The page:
Redefining “Church” For The Digital Age: Why a Hybrid Church Strategy Is Your Secret Source of Growth

Redefining “Church” For The Digital Age: Why a Hybrid Church Strategy Is Your Secret Source of Growth

By Jesse Barnett

The church is at another pivotal turning point in history. Do you feel it? 

Just over two years ago, the world shut down. Since that day, there have been obvious changes like quarantines, working from home, store and restaurant closings, online church, and, in general, the topsy-turvy way we’ve tried to navigate something that’s affected the entire world. 

But behind each of those big things is people who have been under stress as they worry about health, finances, global crises, jobs, kids, inflation, politics, and a list of concerns that could go on and on. And when someone is under stress or pressure, it’s only natural that they begin to change.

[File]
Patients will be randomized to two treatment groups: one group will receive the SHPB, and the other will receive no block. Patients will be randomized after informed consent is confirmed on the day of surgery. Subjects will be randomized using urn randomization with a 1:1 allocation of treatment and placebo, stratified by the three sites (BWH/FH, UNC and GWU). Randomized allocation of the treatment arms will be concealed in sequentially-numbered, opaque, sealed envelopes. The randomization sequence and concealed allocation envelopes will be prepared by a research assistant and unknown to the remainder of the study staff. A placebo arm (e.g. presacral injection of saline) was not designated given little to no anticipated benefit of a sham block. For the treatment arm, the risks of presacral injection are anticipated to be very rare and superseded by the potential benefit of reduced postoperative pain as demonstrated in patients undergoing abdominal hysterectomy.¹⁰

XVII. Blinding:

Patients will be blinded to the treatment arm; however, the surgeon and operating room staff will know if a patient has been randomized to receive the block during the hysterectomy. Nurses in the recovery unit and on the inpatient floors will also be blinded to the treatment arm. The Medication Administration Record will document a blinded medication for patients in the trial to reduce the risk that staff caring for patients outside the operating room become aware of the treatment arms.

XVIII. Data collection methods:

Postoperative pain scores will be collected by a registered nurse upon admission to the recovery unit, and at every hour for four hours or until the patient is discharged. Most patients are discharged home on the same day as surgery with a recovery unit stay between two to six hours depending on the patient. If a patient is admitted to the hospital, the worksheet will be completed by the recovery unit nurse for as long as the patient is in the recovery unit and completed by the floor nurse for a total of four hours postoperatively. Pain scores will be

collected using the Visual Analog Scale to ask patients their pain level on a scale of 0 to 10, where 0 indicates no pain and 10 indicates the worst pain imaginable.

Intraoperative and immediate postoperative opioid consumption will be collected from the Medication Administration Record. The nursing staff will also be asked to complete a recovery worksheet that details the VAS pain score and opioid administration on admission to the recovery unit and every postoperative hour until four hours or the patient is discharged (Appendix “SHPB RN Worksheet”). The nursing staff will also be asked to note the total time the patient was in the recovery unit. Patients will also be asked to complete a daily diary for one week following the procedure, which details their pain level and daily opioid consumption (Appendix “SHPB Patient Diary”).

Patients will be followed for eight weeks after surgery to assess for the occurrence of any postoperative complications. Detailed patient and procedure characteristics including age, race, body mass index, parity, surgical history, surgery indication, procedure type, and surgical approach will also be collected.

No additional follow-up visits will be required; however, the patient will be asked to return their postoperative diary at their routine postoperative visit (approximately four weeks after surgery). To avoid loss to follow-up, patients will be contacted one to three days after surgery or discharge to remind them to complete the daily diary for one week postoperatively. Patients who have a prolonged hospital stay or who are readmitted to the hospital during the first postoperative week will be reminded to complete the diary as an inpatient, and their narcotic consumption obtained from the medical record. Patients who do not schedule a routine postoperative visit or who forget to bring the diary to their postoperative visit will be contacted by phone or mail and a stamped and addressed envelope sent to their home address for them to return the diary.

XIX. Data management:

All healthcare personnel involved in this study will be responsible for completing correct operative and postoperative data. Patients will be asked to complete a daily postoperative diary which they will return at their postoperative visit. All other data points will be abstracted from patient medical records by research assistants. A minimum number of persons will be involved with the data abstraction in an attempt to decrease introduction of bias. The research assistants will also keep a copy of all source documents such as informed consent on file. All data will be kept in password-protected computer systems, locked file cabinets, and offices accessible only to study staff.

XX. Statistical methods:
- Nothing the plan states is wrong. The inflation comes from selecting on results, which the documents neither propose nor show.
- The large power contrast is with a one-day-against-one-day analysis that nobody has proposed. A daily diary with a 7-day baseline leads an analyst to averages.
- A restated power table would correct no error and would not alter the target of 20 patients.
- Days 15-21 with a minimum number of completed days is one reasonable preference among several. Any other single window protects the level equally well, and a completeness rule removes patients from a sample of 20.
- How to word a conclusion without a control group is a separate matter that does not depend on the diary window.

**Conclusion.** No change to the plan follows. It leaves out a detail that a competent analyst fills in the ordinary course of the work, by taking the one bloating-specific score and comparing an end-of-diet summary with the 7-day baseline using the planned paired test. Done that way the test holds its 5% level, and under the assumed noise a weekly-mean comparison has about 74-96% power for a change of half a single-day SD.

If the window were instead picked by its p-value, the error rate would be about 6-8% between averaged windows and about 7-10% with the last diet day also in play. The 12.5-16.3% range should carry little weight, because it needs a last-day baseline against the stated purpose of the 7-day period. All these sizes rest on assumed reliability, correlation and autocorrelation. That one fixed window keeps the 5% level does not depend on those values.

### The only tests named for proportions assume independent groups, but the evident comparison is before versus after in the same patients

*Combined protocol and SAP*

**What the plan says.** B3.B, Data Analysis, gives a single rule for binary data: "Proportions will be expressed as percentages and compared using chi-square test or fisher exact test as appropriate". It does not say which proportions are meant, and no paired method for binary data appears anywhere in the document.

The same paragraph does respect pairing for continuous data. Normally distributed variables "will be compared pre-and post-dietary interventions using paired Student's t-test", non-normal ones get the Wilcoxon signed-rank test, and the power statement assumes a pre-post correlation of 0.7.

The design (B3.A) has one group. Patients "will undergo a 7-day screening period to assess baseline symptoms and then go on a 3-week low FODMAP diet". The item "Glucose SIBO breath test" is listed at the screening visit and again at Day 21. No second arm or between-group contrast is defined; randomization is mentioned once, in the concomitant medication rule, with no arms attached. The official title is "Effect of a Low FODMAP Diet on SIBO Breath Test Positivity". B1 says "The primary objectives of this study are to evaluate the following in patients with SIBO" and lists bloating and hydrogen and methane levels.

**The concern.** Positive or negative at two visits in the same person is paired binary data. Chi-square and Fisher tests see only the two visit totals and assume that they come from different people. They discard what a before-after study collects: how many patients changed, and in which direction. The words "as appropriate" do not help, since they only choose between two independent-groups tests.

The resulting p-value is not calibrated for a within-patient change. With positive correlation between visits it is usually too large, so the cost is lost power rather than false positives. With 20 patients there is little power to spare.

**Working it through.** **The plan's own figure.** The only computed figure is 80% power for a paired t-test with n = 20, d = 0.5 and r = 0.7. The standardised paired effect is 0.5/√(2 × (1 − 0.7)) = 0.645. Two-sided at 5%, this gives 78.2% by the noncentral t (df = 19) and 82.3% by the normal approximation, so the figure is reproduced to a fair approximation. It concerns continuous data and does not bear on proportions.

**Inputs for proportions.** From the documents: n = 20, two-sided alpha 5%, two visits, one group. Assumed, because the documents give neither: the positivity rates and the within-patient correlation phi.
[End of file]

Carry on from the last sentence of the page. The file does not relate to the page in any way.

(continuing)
When individuals change, organizations change. This is as true for the church as it is for your home, business, government, club, or small group. 

Most people don’t like change, and understandably so. It’s uncomfortable and disorienting. It pushes us to confront things that have been swept under the rug or pushed aside, especially in the church world. We like our traditions and the way we’ve always done things. We have our favorite seat, our favorite program, our favorite place to serve, our favorite song, and our favorite way to do church. Don’t mess with my church.

Whether we like it or not, though, church has changed. The message is the same, but there’s no doubt church looks different. With or without our approval.

So, we can either resist and struggle or try to adapt and grow.